Illustrating Your SABR Articles
Photos, images, and graphics are an important aspect of highlighting the written word in your SABR Games Project article — or any other story you may write for SABR. The visibility of the essay is enhanced by those illustrations and authors are encouraged to think about the overall display and presentation of their baseball stories on the SABR website.
It is important for SABR and its members to abide by copyright laws. A specific illustration may be used if one or more of the following conditions is met.
- Permission is granted by the rights-holder. For example, the author may actually own the photo. If you know who owns the rights to a particular image (person, company, library, etc.), you can seek their permission to use a specific image with your SABR essay. Fees should not be paid in exchange for permission without prior approval from the SABR office.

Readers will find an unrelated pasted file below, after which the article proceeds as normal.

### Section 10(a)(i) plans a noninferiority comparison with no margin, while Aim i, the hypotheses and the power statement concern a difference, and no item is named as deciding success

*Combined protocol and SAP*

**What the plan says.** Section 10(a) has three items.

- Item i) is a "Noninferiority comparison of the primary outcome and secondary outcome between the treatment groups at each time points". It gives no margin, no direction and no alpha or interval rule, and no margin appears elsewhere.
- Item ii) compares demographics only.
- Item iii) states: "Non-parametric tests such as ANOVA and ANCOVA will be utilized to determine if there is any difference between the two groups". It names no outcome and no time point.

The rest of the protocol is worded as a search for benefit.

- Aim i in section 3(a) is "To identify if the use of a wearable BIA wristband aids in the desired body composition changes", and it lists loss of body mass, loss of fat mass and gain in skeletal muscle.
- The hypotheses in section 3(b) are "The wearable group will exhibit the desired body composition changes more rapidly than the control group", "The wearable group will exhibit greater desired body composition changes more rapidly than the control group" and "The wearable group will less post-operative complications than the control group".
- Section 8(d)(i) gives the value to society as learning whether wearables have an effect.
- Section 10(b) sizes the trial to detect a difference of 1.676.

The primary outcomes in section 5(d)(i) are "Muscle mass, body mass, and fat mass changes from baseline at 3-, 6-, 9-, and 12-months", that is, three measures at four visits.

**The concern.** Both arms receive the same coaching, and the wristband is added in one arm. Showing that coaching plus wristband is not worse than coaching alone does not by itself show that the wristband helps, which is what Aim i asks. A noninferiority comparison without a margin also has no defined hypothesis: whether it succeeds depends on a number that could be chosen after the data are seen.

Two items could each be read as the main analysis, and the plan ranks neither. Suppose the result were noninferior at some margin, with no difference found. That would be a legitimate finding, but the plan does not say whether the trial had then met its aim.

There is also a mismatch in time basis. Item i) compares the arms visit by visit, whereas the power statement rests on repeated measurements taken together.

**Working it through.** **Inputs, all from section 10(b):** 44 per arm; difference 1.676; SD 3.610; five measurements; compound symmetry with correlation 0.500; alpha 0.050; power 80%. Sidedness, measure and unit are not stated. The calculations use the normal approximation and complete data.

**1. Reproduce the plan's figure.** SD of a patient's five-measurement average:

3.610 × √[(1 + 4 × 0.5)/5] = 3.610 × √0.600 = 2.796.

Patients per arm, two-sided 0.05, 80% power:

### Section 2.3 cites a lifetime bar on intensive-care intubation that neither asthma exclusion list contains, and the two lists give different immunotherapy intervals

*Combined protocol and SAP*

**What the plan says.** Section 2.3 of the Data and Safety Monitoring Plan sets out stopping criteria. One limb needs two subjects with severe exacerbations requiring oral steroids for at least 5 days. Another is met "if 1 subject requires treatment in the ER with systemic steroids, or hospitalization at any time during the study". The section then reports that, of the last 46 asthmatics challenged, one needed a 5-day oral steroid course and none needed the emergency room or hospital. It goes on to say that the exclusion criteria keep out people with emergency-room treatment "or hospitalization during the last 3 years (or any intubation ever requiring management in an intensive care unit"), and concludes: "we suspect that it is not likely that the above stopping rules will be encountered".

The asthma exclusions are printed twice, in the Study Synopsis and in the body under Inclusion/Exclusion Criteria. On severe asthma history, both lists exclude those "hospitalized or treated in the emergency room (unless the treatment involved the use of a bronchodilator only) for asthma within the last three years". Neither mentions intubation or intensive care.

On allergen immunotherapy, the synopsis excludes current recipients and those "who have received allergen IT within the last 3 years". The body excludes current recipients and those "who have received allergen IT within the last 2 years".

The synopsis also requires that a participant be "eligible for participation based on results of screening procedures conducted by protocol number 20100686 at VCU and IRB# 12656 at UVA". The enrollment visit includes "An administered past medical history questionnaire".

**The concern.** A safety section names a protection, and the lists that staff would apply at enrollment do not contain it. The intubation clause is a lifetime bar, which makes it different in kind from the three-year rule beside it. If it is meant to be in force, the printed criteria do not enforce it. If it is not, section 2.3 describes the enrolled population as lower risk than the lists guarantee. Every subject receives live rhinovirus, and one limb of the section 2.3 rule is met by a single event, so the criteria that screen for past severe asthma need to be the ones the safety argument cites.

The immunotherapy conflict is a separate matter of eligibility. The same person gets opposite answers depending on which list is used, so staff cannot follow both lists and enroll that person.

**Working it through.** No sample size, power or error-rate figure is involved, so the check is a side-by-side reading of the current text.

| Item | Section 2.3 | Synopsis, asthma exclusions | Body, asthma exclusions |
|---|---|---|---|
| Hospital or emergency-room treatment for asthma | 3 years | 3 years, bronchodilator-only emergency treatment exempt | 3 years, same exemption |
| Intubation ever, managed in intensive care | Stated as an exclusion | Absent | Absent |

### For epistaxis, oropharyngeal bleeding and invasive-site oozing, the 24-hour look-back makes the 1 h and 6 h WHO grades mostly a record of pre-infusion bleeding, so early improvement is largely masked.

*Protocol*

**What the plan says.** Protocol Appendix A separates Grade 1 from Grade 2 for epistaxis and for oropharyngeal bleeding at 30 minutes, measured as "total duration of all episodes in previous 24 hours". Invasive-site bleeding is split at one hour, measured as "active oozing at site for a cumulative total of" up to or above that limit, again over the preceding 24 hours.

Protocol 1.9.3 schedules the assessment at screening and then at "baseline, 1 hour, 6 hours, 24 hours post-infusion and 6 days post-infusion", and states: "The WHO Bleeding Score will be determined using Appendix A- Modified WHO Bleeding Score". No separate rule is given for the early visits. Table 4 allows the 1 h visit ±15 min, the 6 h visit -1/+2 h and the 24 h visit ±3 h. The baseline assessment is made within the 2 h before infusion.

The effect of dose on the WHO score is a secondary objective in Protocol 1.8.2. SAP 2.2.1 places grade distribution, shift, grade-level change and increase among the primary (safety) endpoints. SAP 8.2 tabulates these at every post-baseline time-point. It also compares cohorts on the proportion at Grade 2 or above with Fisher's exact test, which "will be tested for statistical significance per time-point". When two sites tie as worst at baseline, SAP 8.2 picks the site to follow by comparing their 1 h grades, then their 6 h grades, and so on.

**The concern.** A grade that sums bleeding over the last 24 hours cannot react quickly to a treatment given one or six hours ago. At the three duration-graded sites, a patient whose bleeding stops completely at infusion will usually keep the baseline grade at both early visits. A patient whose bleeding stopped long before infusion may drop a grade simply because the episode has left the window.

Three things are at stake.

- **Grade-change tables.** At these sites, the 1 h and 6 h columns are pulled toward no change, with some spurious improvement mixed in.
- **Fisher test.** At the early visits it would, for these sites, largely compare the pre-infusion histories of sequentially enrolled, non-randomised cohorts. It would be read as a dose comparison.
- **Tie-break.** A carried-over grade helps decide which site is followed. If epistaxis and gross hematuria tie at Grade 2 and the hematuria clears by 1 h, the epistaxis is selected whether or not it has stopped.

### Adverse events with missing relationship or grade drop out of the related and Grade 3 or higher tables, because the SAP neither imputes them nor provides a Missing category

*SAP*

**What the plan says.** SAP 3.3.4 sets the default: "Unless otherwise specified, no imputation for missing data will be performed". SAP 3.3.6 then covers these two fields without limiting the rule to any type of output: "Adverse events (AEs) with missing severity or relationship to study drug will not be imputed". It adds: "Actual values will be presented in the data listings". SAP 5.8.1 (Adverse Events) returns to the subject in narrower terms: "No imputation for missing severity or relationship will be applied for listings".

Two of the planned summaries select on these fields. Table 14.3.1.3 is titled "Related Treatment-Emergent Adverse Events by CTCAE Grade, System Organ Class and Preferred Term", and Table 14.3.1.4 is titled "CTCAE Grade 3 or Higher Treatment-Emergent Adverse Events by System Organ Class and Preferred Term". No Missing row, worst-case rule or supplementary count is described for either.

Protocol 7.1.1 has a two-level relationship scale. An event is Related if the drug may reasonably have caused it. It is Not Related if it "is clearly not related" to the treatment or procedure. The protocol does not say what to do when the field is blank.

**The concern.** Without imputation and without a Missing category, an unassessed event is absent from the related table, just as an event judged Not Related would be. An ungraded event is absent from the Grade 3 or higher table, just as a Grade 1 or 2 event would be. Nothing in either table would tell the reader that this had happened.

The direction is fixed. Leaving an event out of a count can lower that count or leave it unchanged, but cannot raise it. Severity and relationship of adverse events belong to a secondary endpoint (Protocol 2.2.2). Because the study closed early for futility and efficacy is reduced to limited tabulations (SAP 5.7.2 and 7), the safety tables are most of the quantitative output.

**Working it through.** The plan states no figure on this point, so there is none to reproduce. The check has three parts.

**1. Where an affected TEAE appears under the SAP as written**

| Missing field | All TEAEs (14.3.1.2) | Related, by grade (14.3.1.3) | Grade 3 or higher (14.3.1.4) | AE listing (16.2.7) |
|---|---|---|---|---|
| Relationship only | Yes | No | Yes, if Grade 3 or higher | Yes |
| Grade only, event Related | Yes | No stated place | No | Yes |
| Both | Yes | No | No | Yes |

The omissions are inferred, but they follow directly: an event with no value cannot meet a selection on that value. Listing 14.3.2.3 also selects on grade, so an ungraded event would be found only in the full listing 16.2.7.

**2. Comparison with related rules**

- The illustration is in the public domain. Such sources include the Library of Congress, most pre-1926 images, or entities such as defunct newspapers where the copyright has fallen into the public domain.
- Sources that qualify as Fair Use. In some cases, baseball cards are commercial products that SABR can use for illustrative purposes in these articles. Please check with SABR editors before using any commercial product with your article.
How can the author be involved in selecting the right illustration and what should they do? Insert/embed the recommended illustration in your Word document, right below the title/header and include any caption information.
The author should also include any relevant sourcing information in the Sources section of the essay. Think of it as the illustration tagging along as your essay goes from your hand to another SABR product for the baseball community!
If you have any questions about the use of a particular photo, please contact Jacob Pomrenke or the Games Project editors.